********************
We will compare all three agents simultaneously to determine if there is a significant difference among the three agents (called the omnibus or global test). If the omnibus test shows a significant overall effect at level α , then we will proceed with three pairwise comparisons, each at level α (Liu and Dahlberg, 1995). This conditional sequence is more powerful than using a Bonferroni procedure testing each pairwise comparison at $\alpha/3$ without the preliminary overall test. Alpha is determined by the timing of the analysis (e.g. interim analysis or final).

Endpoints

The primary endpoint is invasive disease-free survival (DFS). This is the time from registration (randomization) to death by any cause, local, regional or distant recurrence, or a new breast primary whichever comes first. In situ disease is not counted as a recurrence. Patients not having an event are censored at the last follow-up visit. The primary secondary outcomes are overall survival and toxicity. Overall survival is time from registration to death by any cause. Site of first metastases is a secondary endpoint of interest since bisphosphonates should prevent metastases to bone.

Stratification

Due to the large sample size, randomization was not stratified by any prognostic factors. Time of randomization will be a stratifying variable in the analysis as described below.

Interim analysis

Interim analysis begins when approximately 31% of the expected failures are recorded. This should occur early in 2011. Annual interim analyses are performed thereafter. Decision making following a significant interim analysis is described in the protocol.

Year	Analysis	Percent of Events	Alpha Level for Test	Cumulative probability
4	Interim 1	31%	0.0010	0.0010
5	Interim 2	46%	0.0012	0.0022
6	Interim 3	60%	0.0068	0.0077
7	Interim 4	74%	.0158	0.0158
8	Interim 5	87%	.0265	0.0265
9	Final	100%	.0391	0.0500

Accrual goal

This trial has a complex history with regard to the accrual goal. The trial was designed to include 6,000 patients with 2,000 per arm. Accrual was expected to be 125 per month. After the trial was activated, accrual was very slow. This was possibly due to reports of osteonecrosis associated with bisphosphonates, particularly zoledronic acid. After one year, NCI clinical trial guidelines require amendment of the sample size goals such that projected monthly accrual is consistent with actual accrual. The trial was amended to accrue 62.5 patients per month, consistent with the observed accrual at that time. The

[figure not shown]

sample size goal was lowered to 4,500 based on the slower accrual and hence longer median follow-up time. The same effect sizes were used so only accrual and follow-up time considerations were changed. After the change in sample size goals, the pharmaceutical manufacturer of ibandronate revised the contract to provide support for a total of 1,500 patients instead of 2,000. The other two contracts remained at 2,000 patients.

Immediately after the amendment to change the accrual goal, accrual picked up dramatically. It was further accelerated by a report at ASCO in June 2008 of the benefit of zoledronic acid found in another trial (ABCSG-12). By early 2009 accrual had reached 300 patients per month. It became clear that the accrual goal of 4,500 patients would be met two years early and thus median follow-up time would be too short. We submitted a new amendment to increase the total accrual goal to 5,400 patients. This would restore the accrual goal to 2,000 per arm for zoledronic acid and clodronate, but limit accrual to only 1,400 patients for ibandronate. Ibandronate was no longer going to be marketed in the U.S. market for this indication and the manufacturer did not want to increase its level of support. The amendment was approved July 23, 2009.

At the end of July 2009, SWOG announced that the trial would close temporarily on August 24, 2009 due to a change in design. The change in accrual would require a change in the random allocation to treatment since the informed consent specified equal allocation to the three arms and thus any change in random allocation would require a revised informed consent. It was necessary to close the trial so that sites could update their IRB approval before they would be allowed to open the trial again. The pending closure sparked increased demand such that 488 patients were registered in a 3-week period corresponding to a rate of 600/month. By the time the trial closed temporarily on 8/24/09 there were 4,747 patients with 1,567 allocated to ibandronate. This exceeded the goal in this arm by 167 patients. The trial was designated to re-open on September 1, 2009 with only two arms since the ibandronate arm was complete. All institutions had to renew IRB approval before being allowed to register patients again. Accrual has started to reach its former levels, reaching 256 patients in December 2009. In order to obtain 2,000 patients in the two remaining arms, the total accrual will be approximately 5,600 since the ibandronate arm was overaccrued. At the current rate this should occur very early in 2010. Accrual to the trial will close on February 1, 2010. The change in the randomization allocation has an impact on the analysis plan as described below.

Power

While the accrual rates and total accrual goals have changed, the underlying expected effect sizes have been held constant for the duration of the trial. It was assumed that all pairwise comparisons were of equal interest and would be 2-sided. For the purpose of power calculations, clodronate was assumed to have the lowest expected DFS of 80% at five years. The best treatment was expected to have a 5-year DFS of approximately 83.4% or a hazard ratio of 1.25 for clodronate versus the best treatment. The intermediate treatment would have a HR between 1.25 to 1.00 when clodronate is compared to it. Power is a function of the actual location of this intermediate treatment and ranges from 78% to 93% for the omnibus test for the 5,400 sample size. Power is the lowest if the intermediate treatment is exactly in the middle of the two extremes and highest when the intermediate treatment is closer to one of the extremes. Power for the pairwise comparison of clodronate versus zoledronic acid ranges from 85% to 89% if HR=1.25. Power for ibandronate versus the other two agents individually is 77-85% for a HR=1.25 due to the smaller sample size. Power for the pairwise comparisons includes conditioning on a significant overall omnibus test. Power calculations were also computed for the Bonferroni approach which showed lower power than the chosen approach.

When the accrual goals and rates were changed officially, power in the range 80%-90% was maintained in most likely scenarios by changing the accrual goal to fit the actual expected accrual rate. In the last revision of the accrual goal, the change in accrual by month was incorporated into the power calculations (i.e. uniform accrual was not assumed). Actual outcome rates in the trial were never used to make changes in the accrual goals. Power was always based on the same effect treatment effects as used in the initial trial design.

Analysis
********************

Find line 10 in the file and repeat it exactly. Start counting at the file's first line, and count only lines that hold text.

5	Interim 2	46%	0.0012	0.0022